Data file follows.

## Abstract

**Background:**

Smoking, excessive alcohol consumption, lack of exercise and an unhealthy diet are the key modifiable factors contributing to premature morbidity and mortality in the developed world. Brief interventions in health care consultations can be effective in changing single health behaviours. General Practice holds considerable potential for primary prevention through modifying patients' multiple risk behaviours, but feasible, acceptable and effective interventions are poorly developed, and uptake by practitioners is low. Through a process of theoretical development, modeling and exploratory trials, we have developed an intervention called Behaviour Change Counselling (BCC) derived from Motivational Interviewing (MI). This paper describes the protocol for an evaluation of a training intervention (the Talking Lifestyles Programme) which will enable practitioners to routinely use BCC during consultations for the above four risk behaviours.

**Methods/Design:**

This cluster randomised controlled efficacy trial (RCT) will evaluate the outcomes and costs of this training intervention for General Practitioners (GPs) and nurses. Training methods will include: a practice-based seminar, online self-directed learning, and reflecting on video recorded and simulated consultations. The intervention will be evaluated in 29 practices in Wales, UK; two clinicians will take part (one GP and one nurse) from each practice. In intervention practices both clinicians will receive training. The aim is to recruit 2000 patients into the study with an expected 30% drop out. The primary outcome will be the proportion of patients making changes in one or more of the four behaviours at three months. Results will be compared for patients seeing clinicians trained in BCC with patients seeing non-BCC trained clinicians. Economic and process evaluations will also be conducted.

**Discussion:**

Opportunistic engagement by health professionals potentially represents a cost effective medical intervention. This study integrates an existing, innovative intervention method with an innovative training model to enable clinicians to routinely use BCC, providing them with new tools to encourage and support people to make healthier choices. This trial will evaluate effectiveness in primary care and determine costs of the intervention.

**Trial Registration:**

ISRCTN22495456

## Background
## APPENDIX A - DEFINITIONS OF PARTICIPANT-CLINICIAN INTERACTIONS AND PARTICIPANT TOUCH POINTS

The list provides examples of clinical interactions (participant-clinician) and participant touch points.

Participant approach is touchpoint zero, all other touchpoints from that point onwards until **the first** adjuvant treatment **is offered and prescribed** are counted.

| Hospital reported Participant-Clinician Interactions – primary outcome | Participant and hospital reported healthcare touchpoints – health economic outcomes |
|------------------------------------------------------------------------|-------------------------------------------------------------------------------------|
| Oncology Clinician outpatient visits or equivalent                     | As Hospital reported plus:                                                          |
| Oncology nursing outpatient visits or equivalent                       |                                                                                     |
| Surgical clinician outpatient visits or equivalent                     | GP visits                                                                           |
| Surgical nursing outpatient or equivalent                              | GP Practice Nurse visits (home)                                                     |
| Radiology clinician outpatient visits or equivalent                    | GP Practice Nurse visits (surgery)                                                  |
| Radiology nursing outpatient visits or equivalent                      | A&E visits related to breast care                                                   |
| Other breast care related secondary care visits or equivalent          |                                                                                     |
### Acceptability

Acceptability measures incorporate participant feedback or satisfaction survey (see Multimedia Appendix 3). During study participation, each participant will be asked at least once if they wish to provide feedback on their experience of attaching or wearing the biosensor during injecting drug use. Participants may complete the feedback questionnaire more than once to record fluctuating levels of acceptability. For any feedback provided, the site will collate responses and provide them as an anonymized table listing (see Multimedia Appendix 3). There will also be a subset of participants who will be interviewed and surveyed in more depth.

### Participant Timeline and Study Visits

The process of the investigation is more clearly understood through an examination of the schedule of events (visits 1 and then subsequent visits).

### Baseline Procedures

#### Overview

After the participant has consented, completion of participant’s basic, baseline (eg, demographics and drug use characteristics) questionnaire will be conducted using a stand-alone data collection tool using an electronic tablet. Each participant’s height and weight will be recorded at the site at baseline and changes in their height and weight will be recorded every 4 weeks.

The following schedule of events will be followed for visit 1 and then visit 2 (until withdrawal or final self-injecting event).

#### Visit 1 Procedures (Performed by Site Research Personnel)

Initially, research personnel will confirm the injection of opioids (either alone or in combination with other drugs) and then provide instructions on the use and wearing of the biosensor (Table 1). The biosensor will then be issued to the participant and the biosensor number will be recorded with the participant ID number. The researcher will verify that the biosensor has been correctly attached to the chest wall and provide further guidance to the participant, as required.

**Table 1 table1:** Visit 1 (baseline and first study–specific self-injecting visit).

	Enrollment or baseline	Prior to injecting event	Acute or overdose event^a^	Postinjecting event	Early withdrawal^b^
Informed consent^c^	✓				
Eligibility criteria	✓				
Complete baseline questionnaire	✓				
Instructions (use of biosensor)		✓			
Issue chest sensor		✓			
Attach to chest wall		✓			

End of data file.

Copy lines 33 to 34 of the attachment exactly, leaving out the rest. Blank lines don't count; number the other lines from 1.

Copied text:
**Table 1 table1:** Visit 1 (baseline and first study–specific self-injecting visit).

	Enrollment or baseline	Prior to injecting event	Acute or overdose event^a^	Postinjecting event	Early withdrawal^b^